Non-Retaliation & Radical Love (Matt 5:38-48)

Here is one of the highest points of Jesus’ radical teaching on Christian character and lifestyle.  I led a Bible study on this last night, and wanted to share some notes and quotes largely taken from Barclay’s Daily Bible Study Series. Enjoy.

Eye for Eye

38 “You have heard that it was said, ‘Eye for eye, and tooth for tooth.’ 39 But I tell you, do not resist an evil person. If anyone slaps you on the right cheek, turn to them the other cheek also. 40 And if anyone wants to sue you and take your shirt, hand over your coat as well. 41 If anyone forces you to go one mile, go with them two miles. 42 Give to the one who asks you, and do not turn away from the one who wants to borrow from you.

lex talionis = tit for tat, original aim was the limitation of vengeance

“Ancient ethics were based on the law of tit for tat. It is truth that the law was a law of mercy (limitation of vengeance); it was a law for a judge and not for a private individual; it was never literally carried out; and there were accents of mercy speaking at the same time. But Jesus obliterated the very principle of that law, because retaliation, however controlled and restricted, has no place in the Christian life” (Barclay, 165).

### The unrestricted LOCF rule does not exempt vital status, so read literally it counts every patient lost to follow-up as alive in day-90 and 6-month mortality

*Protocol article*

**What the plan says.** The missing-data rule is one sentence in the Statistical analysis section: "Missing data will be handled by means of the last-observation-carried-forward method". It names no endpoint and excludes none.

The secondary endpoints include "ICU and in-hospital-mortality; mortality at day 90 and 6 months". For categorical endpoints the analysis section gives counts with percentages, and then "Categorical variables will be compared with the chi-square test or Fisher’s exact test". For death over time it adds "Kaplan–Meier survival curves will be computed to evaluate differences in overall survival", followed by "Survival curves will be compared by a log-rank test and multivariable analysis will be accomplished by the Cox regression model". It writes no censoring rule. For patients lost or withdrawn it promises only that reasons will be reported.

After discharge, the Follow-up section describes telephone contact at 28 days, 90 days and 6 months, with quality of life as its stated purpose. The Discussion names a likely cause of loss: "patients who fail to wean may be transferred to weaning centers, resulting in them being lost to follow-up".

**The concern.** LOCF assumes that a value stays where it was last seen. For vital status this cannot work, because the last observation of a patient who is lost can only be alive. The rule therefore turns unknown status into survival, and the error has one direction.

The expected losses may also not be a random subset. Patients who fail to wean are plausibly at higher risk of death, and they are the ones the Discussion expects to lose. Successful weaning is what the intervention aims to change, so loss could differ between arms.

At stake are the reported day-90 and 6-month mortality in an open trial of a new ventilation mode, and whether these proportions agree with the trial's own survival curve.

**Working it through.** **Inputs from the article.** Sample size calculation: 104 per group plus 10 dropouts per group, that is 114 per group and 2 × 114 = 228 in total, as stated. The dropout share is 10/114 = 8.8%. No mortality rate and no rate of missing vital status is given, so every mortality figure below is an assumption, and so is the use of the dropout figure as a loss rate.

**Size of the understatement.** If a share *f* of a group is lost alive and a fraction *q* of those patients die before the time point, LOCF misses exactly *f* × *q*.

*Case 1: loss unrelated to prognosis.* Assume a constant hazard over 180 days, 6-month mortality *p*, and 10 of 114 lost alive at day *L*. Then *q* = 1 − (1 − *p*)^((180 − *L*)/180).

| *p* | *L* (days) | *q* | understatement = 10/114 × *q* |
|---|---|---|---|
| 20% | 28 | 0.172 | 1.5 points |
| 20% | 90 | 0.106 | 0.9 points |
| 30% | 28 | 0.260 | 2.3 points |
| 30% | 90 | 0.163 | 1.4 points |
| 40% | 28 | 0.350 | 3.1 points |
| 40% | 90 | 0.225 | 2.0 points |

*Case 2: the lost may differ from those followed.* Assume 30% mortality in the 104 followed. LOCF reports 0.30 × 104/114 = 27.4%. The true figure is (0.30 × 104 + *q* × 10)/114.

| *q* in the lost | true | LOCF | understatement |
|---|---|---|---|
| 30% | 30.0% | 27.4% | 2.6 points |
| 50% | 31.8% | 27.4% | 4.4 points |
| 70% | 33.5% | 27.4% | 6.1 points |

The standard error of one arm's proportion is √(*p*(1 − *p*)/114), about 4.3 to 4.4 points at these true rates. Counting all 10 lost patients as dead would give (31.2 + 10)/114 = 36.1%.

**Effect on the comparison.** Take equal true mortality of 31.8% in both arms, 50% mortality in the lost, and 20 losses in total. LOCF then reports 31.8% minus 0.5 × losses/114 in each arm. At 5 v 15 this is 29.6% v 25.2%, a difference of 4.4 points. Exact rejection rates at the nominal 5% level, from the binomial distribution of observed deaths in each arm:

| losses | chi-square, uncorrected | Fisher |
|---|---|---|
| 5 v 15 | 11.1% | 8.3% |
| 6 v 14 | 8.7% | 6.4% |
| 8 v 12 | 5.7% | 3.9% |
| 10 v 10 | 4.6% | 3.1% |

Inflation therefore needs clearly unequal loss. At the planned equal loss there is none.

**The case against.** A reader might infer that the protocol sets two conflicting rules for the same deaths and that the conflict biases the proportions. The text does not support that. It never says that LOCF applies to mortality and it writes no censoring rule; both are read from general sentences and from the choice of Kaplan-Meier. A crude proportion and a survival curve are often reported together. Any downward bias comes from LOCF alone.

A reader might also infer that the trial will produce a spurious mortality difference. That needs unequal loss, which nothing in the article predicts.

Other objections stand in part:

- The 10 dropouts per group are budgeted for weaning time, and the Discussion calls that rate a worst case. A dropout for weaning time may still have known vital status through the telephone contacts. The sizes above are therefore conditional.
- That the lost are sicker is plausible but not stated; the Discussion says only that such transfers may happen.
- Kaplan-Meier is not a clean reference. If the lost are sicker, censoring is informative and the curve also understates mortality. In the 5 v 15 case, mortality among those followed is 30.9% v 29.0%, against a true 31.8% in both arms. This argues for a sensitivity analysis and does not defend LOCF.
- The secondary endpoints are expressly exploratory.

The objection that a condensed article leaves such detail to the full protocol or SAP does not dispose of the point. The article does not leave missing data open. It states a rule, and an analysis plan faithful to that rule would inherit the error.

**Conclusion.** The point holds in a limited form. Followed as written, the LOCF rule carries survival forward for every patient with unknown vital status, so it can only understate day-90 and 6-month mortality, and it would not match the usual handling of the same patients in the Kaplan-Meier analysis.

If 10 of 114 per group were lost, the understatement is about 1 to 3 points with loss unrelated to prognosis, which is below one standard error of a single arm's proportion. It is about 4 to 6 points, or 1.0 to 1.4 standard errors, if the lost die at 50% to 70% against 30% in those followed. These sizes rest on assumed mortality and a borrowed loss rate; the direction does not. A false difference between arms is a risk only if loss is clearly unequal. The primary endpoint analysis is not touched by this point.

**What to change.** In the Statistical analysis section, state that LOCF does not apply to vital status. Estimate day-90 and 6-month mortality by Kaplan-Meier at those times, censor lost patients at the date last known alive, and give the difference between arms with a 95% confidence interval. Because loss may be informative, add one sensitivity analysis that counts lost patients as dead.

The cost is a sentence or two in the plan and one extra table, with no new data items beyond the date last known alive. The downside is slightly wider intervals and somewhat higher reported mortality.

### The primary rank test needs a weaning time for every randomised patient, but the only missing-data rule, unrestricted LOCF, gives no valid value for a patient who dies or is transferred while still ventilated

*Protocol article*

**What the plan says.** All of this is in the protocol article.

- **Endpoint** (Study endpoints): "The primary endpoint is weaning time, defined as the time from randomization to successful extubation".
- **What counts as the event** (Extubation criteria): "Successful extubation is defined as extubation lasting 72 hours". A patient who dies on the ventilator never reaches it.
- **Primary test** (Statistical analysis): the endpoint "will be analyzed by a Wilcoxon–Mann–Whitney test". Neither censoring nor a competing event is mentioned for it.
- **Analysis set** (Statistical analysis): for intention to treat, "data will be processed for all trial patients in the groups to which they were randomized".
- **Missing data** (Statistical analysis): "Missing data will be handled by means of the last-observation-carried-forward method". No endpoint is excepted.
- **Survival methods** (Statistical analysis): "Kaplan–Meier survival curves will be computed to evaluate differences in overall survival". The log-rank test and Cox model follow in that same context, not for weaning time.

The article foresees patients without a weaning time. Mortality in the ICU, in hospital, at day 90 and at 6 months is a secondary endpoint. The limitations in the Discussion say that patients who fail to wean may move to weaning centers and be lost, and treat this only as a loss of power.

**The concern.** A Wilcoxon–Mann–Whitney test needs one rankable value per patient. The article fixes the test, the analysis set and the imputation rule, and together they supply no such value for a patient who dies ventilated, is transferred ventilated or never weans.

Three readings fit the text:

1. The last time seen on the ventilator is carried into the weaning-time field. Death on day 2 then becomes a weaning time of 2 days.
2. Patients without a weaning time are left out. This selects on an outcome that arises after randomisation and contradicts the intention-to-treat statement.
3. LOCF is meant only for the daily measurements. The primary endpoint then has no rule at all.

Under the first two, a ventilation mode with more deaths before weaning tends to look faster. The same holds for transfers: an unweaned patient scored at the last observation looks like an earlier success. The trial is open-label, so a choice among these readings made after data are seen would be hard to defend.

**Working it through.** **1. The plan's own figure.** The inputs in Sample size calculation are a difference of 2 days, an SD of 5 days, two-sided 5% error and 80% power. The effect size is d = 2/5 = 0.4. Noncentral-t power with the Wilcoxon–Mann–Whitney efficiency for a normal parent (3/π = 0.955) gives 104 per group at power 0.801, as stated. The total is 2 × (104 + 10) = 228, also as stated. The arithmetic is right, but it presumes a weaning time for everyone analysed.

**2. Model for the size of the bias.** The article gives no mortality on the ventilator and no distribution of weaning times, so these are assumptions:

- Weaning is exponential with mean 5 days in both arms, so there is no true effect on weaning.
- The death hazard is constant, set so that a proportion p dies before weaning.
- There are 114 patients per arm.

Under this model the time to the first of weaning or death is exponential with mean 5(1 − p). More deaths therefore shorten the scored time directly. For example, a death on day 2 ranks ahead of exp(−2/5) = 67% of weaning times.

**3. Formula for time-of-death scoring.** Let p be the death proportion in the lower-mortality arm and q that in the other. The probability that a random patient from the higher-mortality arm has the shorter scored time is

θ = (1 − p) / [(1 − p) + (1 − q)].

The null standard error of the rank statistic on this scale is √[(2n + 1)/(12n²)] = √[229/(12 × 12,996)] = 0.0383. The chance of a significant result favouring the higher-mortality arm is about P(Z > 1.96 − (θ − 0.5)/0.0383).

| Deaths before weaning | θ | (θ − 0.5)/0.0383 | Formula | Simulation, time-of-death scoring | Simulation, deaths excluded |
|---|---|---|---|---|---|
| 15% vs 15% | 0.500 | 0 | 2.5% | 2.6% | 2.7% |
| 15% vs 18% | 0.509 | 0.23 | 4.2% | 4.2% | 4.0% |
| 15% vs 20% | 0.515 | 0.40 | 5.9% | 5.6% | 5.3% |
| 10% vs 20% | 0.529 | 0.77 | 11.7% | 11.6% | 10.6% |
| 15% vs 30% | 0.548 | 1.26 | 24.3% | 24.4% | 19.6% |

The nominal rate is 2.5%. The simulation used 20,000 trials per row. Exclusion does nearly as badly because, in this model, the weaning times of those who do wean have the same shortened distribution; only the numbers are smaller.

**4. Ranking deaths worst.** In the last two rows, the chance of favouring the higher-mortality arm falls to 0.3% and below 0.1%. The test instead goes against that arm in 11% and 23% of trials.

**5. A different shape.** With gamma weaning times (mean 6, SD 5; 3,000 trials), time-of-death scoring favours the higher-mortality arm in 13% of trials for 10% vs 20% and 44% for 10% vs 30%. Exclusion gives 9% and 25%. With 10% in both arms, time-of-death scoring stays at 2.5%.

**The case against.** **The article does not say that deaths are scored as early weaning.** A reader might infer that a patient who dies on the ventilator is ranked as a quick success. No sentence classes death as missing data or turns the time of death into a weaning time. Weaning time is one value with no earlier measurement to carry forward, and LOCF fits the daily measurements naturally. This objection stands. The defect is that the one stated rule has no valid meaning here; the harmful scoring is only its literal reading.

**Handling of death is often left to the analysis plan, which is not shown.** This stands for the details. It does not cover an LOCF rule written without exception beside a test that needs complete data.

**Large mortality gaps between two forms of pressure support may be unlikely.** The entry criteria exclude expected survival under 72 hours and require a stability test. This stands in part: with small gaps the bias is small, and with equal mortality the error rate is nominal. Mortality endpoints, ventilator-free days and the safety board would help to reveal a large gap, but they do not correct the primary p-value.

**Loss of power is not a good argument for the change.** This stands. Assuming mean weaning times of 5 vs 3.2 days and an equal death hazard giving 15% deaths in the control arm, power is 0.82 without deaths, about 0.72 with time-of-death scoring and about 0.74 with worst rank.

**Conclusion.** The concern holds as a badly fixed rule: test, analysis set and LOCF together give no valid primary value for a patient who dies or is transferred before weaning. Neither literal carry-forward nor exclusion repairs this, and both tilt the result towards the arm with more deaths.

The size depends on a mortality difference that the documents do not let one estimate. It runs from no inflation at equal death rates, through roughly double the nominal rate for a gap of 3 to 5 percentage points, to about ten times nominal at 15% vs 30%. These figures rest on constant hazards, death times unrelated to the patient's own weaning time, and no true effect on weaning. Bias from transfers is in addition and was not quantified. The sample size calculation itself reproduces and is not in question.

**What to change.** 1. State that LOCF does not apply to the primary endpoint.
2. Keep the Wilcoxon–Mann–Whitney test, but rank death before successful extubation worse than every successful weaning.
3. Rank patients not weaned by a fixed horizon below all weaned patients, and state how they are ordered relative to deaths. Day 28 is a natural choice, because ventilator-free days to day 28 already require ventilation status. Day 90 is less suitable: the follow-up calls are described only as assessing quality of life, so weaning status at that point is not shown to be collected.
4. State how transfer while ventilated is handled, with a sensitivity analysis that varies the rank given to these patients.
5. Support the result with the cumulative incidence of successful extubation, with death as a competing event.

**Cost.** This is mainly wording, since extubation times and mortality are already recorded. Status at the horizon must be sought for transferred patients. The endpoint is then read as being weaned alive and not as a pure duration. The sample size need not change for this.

Jesus called his disciples to what Bonhoeffer terms a ‘visible participation in his cross.’

“Christ…suffered for you, leaving you an example, that you should follow in his steps…When he was reviled, he did not revile in return; when he suffered, he did not threaten; but he trusted him who judges justly” (1 Peter 2:21-23).

A. Three Eastern Illustrations of Jesus’ way

1. Turn the other cheek – back-handed slap was a double insult

POINT: “Even if a man should direct at you the most deadly and calculated insult, you must on no account retaliate, and you must on no account resent it” (Barclay, 166).

“The true Christian has forgotten what it is to be insulted; he has learned from his Master to accept any insult and never to resent it, and never to seek to retaliate” (Barclay, 167).

2. Tunics & Cloaks – By right a man’s cloak could not be taken permanently from him according to Jewish law

Against the Jewish law to take cloak as pledge: “If ever you take your neighbor’s garment in pledge (cloak), you shall restore it to him before the sun goes down; for that is his only covering, it is his mantle for his body; in what else shall he sleep?” (Exod. 22:26-27)

POINT: “There are people who are for ever standing on their rights, who clutch their privileges to them and who will not be pried loose from them , who will militantly go to law rather than suffer what they regard as the slightest infringement of them…People like that have not even begun to see what Christianity is” (Barclay, 167).

“The Christian thinks not of his rights, but of his duties; not of his privileges, but of his responsibilities. The Christian is a man who has forgotten that he has any rights at all; and the man who will fight to the legal death for his rights, inside or outside the Church, is far from the Christian way” (Barclay, 168)

3. The Second Mile – regarding forced labor in an occupied country